Clinician praised for saving lives in intensive care through research. Thousands of patients in Intensive Care Units (ICUs) have benefited from the clinical trials led in New Zealand by Auckland City Hospital intensive care specialist and clinical researcher Dr. Colin McArthur.
For more than two decades, Dr. McArthur and his colleagues have questioned and tested treatment options available to critically-ill patients in the ICU, to reveal the safest, most effective ways to treat illnesses that pose a threat to life.
Many of these trials have changed clinical guidelines and clinical practices in ICUs worldwide, and last night they earned Dr. McArthur the Health Research Council of New Zealand (HRC) Beaven Medal for excellence in translational health research.
The ANZICS CTG's first randomized controlled trial, published in The Lancet in 2000, looked at low-dose dopamine, a common treatment at the time for protection against kidney failure. The trial found that low-dose dopamine did not influence the progression of acute kidney injury, and consequently the treatment was removed from guidelines and clinical practice in ICUs worldwide.
From there, Dr McArthur and his colleagues at the ANZICS CTG gained their first major grant from the Health Research Council and the Australian National Health and Medical Research Council to investigate whether the choice of resuscitation fluids for patients in ICUs affected survival.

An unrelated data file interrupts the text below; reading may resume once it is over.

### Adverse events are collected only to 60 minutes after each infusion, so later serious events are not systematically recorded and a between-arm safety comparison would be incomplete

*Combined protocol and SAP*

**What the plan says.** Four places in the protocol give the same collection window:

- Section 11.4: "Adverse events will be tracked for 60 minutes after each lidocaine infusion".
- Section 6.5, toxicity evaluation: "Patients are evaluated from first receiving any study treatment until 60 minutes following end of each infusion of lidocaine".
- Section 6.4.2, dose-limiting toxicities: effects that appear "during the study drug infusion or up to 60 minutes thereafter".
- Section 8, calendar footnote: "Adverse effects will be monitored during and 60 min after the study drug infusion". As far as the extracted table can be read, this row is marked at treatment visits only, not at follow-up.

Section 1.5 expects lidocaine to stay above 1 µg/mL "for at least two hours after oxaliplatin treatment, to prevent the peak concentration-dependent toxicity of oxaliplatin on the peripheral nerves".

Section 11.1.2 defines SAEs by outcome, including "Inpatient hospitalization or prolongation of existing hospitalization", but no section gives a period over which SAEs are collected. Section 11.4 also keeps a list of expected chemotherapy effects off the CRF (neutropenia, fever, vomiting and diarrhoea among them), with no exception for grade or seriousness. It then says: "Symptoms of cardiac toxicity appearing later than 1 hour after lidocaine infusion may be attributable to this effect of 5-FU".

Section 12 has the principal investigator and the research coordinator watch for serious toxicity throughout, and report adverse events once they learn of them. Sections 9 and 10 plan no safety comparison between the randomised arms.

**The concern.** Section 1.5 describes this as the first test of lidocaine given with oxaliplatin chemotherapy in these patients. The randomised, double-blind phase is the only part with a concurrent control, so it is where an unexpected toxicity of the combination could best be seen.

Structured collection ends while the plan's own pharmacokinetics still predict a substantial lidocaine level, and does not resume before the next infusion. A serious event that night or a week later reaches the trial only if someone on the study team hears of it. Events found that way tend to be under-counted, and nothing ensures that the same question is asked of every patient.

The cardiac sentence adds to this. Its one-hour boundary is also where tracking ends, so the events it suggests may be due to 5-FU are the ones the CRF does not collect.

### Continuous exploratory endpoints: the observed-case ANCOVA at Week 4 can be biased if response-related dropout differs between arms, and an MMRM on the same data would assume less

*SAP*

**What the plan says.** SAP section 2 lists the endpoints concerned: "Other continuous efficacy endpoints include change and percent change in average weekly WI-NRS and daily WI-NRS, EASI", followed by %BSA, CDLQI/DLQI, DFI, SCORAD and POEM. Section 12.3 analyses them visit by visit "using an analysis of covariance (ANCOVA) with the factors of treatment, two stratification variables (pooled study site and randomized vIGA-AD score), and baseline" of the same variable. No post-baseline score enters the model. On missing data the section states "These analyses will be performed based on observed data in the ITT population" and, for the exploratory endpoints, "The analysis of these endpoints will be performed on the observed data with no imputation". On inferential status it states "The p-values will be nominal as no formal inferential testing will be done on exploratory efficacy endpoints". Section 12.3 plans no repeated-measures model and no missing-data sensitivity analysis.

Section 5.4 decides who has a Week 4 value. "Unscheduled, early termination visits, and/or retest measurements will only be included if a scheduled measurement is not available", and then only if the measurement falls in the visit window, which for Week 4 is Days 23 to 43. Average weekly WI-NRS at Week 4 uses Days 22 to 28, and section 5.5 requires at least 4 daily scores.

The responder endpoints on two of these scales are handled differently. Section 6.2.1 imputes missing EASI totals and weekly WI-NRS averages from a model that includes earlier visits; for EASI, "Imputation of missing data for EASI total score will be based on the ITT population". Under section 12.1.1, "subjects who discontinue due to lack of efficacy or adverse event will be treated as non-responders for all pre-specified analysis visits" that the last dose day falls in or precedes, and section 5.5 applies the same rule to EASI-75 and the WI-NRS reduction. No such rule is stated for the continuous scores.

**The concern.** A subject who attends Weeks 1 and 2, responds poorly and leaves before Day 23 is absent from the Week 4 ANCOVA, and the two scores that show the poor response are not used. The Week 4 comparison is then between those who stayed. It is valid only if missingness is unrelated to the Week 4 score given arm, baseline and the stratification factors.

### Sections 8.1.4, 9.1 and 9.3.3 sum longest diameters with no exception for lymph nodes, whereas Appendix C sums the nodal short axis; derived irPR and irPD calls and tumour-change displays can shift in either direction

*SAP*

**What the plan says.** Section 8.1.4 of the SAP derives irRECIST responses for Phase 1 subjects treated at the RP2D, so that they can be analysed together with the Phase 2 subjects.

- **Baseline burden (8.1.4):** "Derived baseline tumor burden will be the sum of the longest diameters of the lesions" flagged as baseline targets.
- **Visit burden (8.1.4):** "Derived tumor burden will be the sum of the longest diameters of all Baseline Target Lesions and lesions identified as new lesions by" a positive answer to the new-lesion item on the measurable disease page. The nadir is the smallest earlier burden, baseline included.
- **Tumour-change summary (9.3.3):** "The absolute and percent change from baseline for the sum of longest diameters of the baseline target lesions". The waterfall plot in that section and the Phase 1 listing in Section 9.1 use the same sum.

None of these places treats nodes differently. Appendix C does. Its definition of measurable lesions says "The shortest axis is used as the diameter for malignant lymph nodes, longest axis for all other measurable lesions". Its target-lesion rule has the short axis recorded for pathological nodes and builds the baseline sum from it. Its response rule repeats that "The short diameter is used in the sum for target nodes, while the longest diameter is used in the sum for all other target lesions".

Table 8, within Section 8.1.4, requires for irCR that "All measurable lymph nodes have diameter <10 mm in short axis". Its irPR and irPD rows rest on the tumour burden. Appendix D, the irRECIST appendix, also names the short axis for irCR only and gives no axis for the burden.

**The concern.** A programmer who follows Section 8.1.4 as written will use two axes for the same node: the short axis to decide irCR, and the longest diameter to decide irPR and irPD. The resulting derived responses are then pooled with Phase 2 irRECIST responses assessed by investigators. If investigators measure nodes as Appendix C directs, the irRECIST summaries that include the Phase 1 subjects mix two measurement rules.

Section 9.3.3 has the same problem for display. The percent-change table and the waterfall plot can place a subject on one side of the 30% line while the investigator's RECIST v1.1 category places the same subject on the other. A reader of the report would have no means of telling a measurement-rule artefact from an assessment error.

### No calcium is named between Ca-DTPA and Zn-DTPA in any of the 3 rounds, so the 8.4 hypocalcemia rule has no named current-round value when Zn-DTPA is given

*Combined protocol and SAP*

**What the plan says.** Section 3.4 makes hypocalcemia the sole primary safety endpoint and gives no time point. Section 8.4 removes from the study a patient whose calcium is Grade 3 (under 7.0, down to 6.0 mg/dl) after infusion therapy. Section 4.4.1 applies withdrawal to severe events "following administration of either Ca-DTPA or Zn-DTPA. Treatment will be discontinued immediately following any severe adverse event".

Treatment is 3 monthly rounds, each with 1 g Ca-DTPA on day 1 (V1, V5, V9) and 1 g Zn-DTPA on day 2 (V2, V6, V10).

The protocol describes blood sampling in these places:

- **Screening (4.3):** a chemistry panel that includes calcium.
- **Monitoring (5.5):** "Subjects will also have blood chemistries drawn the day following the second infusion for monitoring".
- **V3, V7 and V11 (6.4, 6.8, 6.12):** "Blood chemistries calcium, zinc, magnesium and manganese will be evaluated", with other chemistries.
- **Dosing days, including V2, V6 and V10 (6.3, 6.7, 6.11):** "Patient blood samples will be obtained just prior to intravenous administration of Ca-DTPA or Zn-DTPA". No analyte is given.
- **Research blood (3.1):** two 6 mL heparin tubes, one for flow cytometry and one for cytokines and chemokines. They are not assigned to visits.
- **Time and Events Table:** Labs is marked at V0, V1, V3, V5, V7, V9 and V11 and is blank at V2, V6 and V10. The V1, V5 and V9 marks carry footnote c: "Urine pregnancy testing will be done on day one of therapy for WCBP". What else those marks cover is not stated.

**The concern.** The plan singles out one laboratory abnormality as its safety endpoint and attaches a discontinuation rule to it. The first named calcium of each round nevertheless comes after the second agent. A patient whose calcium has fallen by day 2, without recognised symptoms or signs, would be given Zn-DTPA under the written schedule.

Published in the New England Journal of Medicine in 2004, the study was described as a landmark trial, but also a milestone for the discipline of critical care medicine … heralding a new era in critical care marked by the large, simple randomized trial 'sub-set of patients).
They have since gained HRC project funding for a host of trials that have been published and recognized in 2016 and had been the first full-time hospital clinician to successfully win HRC-funded five-year program grant.
He says, through this funding support, lives have been saved and New Zealand has been able to develop research capability in intensive care clinicians and trainees, ensuring the long-term sustainability of research in the ICU.
Because of the systems and processes we've put in place, clinicians now have a process and system for answering questions that they see every day.
The Medal acknowledges not just me and the many others involved, but also that intensive care research has come of age; that is a strong player in the clinical research space, and we're seeing its impact on the wider international stage. It's good to see we've made that transition and it's now being acknowledged.